Before she worked for the International Association of Geophysical Contractors, Nikki Martin jokes that she didn’t really know what geophysics meant.
But for the past six years, the 2005 political science graduate has been the president of the international trade association for the geophysical and exploration industry, championing to the public and government regulators the importance of fossil fuels and the tools that find them to the world’s evolving energy policies.
And she isn’t just the first woman to be president of the IAGC — she is the first woman to be president of any international oil and gas trade association.
“I'm really honored to be in a position that is leading the industry toward its goals of ensuring that it’s performing to high standards, both in its interaction with the environment and in the safety of its people, and, most importantly, continuing to enable the discovery and delivery of the world's energy supply at a time when we see energy demand increasing globally,” Martin says.
Martin, who grew up in small-town Palmer, Alaska, always wanted to work in the energy sector. Alaskans, she says, are closely connected to the natural resources of their state — and a lot of folks in Palmer worked in oil and gas, Alaska’s biggest industry. She came to the University of South Carolina to run for the cross-country team and study engineering, but that plan didn’t quite work out. During her freshman year, Martin got injured and withdrew from the running team. And she struggled with statics, one of the fundamental courses needed for an engineering degree.
Her interest in politics nudged her toward political science, and she fell in love with it — thanks in large part to Don Fowler, who taught political science in the College of Arts and Sciences for more than 50 years.
“I also took a few really good international relations courses,” Martin says, “which, looking back, was probably a really good foundation for me now that I'm in a global role in a global organization.”
Most IAGC members are geophysical companies that have for decades supported the oil and gas industry — and will for the long haul, Martin says. One of her challenges is to make the case that exploration can yield cleaner fossil fuel technologies as the global energy landscape moves toward a renewable future.
The knowledge I gained from my coursework at UofSC inspired me and opened doors to apply that knowledge throughout my college experience. The education, the supportive environment of UofSC to grow and thrive, and these experiences built a foundation for my career.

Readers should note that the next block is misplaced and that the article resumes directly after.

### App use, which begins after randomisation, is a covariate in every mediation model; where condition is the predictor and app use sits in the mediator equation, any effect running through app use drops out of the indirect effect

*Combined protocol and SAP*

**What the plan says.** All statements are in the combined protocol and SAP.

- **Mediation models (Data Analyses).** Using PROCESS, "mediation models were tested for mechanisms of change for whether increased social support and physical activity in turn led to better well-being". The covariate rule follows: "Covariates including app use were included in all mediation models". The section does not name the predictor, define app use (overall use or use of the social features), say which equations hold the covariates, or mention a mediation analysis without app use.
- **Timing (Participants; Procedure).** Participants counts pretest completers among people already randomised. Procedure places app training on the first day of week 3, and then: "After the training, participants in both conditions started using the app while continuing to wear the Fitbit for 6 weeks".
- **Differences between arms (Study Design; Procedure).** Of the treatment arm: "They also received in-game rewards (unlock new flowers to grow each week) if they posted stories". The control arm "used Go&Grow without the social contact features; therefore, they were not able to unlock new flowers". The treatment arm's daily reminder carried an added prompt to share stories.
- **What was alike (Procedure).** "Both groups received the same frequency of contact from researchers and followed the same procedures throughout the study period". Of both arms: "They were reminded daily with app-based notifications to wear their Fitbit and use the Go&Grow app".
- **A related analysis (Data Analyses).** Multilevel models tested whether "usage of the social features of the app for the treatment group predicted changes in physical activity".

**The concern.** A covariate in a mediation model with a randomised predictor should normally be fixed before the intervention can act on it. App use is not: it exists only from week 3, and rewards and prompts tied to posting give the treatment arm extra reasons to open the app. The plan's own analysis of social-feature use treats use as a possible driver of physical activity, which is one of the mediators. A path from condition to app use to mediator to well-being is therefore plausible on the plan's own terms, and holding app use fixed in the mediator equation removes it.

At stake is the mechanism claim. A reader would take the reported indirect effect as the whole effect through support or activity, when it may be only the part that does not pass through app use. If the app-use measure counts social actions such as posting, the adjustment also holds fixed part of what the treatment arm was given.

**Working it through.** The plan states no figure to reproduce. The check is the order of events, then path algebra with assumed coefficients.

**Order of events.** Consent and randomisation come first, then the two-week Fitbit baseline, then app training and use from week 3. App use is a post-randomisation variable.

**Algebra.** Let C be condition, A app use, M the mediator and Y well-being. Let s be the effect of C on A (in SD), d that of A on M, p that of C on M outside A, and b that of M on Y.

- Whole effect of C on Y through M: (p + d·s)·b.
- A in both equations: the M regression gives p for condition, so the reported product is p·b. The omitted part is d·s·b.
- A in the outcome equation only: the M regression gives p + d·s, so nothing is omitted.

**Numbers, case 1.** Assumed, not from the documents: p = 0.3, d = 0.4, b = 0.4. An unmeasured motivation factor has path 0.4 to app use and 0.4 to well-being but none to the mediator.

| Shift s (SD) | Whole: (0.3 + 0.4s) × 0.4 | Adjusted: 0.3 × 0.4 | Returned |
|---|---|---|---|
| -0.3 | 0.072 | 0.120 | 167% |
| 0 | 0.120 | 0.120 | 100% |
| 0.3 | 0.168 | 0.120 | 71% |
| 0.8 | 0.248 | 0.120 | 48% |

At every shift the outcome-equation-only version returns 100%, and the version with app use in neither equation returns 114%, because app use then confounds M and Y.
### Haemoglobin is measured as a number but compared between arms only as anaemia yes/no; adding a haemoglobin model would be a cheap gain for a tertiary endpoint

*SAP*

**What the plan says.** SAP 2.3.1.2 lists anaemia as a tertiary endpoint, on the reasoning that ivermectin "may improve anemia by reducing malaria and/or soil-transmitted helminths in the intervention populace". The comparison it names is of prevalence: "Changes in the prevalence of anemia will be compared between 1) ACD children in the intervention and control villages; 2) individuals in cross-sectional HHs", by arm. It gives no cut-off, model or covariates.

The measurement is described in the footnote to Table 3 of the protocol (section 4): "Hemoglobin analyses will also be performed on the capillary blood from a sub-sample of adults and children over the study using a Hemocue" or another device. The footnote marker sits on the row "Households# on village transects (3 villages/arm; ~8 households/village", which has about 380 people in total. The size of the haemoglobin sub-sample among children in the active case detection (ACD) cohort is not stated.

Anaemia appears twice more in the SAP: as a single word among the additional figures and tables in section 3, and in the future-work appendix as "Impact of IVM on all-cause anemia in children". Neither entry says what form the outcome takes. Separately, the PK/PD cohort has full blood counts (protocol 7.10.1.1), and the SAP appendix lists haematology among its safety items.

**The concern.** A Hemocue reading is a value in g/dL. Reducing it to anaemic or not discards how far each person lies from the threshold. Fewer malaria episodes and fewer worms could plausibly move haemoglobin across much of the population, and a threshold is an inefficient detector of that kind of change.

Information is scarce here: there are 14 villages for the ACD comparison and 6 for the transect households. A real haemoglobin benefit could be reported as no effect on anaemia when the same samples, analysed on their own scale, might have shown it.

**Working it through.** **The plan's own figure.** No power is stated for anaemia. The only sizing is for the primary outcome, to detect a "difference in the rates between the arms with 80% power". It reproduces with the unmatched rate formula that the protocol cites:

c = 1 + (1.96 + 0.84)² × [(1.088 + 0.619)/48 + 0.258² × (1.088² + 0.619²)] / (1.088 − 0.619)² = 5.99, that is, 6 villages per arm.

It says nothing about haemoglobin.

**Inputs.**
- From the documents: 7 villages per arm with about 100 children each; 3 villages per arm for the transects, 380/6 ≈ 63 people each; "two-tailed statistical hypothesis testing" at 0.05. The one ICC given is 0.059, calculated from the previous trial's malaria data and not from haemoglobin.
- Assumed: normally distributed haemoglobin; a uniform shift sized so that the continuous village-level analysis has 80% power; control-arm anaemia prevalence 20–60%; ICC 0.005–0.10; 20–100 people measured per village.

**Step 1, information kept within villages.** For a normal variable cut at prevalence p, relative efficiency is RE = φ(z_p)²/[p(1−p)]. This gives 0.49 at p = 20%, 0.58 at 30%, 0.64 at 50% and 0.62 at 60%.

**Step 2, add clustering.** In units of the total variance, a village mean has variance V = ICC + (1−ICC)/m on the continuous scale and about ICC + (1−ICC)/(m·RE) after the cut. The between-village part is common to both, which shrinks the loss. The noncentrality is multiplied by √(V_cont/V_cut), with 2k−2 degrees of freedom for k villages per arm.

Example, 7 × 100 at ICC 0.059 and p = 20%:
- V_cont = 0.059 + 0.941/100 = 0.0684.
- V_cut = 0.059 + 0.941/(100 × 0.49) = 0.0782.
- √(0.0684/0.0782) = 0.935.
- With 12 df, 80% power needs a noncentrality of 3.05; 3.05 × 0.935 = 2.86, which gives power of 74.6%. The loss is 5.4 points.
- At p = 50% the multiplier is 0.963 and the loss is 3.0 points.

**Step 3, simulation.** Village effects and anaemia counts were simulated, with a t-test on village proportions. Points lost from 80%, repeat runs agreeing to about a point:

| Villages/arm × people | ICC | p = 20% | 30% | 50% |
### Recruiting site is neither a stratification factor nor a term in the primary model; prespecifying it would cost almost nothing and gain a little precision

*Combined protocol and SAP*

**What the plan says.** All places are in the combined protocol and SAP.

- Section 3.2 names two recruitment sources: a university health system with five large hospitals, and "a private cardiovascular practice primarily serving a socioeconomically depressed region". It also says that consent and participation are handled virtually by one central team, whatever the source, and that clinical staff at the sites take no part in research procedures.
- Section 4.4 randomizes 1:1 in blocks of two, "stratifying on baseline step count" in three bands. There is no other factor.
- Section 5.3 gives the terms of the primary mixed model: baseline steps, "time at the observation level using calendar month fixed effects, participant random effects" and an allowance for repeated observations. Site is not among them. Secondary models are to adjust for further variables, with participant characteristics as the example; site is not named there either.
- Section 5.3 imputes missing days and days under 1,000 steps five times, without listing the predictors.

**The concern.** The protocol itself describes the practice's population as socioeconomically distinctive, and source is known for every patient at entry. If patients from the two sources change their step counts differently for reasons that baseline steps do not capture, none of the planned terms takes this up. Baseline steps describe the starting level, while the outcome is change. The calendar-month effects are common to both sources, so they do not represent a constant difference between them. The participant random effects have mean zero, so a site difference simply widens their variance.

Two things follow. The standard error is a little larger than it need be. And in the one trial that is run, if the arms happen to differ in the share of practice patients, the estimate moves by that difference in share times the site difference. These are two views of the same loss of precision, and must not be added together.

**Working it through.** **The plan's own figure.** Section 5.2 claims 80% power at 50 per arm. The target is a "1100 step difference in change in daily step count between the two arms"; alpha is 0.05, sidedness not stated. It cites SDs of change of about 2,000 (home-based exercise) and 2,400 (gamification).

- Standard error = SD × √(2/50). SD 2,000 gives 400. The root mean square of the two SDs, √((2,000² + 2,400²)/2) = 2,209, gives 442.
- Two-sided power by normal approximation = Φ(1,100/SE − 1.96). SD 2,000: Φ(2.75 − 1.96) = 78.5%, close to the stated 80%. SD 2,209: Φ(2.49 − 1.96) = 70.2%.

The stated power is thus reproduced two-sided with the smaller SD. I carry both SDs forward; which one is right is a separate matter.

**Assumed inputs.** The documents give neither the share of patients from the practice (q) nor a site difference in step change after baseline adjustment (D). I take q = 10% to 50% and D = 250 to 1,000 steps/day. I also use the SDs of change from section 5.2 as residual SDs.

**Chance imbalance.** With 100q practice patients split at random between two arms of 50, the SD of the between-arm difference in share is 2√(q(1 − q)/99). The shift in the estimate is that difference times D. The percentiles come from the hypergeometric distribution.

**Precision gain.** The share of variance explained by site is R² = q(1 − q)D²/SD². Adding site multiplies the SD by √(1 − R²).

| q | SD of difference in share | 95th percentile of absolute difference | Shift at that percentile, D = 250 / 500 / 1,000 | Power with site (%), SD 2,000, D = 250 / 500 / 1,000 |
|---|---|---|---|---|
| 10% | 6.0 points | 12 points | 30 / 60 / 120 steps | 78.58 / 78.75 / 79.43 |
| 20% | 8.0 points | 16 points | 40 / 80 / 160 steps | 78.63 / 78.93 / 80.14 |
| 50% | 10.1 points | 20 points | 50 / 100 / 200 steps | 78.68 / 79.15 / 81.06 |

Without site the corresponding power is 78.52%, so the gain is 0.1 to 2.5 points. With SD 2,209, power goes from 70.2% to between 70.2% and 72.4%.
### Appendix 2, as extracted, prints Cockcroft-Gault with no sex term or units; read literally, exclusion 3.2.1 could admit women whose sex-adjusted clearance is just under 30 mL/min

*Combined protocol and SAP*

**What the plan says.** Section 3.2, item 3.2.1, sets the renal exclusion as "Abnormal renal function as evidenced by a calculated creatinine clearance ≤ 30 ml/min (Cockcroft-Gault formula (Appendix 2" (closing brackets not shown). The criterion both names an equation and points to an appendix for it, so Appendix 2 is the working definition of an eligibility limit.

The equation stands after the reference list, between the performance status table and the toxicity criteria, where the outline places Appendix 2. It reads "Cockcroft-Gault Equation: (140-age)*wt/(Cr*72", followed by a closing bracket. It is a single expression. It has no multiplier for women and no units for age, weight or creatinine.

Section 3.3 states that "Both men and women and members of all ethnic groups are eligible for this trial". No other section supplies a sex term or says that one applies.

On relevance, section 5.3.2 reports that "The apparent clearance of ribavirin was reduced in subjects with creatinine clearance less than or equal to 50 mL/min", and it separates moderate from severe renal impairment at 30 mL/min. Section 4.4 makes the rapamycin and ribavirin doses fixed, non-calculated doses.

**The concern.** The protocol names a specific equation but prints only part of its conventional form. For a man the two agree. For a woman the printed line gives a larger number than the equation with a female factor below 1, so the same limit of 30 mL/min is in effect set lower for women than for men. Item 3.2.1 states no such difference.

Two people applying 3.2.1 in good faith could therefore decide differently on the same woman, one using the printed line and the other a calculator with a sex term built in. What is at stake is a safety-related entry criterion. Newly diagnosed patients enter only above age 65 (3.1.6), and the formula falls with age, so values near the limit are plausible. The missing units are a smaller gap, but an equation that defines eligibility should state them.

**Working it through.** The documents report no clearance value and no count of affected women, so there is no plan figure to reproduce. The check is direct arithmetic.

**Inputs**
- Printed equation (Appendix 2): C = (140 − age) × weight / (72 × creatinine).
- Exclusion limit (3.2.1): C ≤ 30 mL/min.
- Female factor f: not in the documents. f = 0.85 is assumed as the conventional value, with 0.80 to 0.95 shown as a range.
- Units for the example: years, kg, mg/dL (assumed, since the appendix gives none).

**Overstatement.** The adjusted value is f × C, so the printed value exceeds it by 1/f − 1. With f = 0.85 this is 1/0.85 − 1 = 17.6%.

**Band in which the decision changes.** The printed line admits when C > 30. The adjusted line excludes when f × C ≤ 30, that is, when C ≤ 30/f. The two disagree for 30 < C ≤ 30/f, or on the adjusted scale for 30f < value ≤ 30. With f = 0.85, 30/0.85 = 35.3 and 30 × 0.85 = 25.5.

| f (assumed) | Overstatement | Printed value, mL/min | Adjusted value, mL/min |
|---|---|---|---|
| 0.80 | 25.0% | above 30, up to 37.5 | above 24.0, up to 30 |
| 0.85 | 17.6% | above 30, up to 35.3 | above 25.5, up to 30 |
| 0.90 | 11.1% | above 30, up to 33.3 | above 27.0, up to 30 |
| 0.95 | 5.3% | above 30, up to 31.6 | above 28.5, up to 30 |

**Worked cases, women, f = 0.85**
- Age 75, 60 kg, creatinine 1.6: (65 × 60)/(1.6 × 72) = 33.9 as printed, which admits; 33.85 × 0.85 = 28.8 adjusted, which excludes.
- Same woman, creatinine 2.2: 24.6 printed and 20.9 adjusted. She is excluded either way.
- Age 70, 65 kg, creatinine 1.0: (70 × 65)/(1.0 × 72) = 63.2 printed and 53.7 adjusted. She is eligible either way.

— Nikki Martin, 2005 political science
To Martin, the question is one of balance: How can the IAGC help the fossil fuel industry balance the world’s energy needs while minimizing its carbon footprint and working toward a cleaner, greener future?
“These are challenging times, and the stakes are getting higher,” Martin says. “There are legitimate concerns about the trajectory of the world and how climate change is affecting society. At the same time, there are legitimate concerns about the global population being able to have access to electricity, being able to have access to clean cooking fuels. And those cannot be mutually exclusive. We have to be talking from a platform where we can meet both. That requires hard conversations, and that requires factual and science-based information, which our association is all about sharing. We’re all about ensuring that people are dealing with real facts, the real risks and consequences and the real benefits and value of pursuing various energy sources.”
The solution might be driven by data. Huge leaps in geophysical technology, Martin says, have aided discovery, and the data that geophysicists have generated from exploration have made it safer. More survey data means more efficient oil and gas extraction, and that means a smaller carbon footprint.
That data, she adds, can also help develop renewable energy sources while cleaning up fossil fuels’ dirty work. Sharing that data, Martin says, is key. Data from marine seismic surveys helps unearth undersea oil reserves, but it also informs where offshore wind farms can be built. Land surveys that look for natural gas can also discover groundwater reservoirs. And geothermal energy could be an always-on, carbon-free form of energy — but getting to it means borrowing exploration and extraction techniques from oil and gas companies.
“As we go through this energy transition, we will be there to ensure leaps in innovation will enable society to step up and have renewables come online at the same pace as cleaner, more efficient oil and gas to meet the mix of global population needs,” Martin says.
As an advocate for the people exploring for and extracting the resources needed for energy production, especially in an often-controversial industry, Martin must process myriad perspectives: the need to embrace a clean-energy future; the need to share data that supports carbon-capture technology and storage; the need for universal access to electricity; the need to protect the livelihoods of thousands of workers. Earning her political science degree helped her develop the wide lens needed to capture that broad view.
“The knowledge I gained from my coursework at UofSC inspired me and opened doors to apply that knowledge throughout my college experience,” she says. “The education, the supportive environment of UofSC to grow and thrive, and these experiences built a foundation for my career.”